The editors of this newspaper need to realise that mistakes of the kind alleged in the article which accompanies this piece are inevitable in a system under heavy demand. Part of the reason the system is under such demand at all is because of the efforts of Student Services staff in reaching out to the student body, and their success in helping large numbers of students who would be ignored in other institutions. Student Services is not “failing” – it actually has one of the highest satisfaction ratings of any department within the university.

    This editorial is a grossly disingenuous piece of writing which ignores the enormous dedication of the majority of Student Services staff who care deeply for their students and make significant personal sacrifices to help them. I cannot understand the motivations of the editorial team here – is there any evidence at all that the experiences of those mentioned in the accompanying article are widespread? I hope that these individuals are on their way to recovery, whether that happens with the help of Student Services or not. I also hope that anyone in the university who needs help with an issue of mental health is not put off seeking support by what they find written in The Saint, which fails comprehensively to give an accurate picture of the service.

    • How is it disingenuous when, after I endured similar, worse and even sinister practices under the systems of the university, I wished I’d read a piece like it before I spent several wasted years there?

  2. First off, to the students mentioned in this article, I hope you are now receiving the support you require either from the university or elsewhere. I am confident that all the readers feel the same.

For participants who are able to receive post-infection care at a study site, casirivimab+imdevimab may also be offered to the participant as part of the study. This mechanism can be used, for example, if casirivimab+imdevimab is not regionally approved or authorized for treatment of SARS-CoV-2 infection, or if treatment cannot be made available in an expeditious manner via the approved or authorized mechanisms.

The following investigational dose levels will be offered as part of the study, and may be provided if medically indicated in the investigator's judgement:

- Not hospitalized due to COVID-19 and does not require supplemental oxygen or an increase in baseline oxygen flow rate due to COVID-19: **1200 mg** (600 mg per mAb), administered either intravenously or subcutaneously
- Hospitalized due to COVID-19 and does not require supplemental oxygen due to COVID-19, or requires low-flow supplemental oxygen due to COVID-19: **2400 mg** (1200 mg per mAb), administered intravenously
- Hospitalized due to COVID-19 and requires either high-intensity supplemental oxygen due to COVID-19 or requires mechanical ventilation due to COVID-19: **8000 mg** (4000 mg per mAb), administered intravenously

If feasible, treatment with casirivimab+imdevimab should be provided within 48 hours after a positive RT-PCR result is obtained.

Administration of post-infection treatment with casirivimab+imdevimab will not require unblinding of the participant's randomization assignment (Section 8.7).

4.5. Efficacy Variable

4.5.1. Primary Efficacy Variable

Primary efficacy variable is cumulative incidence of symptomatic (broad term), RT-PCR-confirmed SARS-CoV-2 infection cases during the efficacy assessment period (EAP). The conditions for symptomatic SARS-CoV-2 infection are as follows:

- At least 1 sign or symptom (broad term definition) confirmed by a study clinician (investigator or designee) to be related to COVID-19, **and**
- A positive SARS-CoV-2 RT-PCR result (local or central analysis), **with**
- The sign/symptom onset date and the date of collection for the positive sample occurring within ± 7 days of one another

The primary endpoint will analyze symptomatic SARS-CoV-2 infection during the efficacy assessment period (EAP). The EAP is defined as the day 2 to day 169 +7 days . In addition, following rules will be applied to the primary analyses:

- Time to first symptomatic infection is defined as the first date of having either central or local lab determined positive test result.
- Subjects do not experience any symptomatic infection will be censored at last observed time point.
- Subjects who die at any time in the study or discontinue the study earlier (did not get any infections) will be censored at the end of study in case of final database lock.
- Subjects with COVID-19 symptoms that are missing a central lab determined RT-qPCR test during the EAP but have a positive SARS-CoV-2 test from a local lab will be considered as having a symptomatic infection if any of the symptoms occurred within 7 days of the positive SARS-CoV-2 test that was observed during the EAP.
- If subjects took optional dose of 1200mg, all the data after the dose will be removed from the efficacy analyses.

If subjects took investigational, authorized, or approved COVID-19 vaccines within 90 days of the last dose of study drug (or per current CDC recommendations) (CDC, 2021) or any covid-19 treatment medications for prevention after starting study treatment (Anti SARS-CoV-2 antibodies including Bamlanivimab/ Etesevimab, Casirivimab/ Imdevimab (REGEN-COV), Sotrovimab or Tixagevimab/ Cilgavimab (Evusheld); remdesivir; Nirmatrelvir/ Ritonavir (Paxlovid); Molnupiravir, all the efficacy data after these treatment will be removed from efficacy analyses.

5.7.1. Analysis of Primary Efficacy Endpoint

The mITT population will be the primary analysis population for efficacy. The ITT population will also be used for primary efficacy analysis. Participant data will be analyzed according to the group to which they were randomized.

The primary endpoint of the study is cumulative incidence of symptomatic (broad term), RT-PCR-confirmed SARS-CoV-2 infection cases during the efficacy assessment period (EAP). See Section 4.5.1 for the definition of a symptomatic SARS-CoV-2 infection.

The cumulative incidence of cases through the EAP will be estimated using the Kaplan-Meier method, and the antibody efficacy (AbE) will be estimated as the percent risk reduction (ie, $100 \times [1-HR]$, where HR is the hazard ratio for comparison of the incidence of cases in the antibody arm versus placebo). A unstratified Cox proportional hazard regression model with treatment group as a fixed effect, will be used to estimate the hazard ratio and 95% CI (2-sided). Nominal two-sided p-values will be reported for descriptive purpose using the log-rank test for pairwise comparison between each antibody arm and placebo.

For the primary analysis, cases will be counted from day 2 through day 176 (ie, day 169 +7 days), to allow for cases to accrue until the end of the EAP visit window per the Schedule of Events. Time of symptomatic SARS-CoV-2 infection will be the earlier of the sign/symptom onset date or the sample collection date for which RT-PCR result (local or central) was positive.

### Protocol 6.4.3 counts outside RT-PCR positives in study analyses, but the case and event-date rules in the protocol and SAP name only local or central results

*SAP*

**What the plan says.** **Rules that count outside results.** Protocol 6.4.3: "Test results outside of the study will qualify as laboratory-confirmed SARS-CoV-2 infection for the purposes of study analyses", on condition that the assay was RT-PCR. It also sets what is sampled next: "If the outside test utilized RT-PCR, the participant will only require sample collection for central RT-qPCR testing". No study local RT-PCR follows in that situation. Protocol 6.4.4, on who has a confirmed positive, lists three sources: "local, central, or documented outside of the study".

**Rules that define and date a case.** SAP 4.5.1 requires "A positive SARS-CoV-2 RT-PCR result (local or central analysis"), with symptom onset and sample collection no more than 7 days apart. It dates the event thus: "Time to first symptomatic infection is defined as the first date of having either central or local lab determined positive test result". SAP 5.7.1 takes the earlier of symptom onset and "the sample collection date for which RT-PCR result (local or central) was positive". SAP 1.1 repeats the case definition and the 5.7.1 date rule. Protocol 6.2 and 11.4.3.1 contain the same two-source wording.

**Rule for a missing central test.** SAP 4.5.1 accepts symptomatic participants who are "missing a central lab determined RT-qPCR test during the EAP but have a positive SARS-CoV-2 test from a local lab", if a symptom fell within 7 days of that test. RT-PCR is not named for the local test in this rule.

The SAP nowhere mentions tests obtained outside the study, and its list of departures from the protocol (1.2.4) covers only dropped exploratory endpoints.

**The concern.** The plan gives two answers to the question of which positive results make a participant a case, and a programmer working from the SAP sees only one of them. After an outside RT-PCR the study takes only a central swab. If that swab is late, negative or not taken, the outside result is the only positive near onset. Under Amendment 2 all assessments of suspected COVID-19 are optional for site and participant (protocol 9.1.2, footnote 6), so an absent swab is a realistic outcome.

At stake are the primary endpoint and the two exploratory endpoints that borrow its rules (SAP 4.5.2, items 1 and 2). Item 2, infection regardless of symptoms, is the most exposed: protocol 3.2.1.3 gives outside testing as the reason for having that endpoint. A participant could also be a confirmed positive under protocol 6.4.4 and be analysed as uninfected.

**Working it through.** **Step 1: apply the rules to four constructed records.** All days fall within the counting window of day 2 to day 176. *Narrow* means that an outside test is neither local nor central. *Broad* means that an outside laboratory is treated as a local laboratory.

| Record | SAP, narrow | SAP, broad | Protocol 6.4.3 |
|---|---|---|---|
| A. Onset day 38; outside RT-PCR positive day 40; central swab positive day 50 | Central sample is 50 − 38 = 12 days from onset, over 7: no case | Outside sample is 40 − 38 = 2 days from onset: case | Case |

To the Saint and the staff responsible for this article, shame on you. This has to be one of the most one-sided and bias articles I have ever read in your paper. Not once to you comment on the great work Student Services does for its student with respect to promotion, advocacy and support towards mental health at St Andrews. I only hope that at some point, if not all ready, you require their help and see how great they are. They have supported me and friends of mine on many occasions and I will continue to promote them to others in need. What you have done with this article is potentially scare students away from the service and therefore jeopardizes their well being. Good job.

    Anyone who has suffered from poor mental health will know it is not something that can be fixed in a single visit or by flicking a switch; it is a battle that for some lasts a lifetime. They will also tell you that not every approach to help an individual will work, and on occasion this can appear as a failure, but it is not. It is also something that the individual has to do most of the work. Mental health professionals will guide you through the obstacles and teach you how to improve your mental health, but ultimately the responsibility is on the individual to want to get better, and it is almost always a tough fight.

    I think it’s safe to say Student Services has one of the hardest jobs at this university, and we should be applauding them rather than slandering them. I know we will never hear the full story, but I hope others at this institution speak up in support of this service.

    If you have received poor services from them, tell them. They need to know. Not by this form of media but face to face, on the phone or e-mail. It may be hard to do, but it is your responsibility.

    If anything, what this article has done is raise an issue that so many are scared to talk about. If this poorly written article is the catalyst for improved support for students with poor mental health, than let’s do it. I challenge the Saint to run a regular piece in your paper promoting mental health to our students and staff, and avoid this unproductive and slandering “shock media”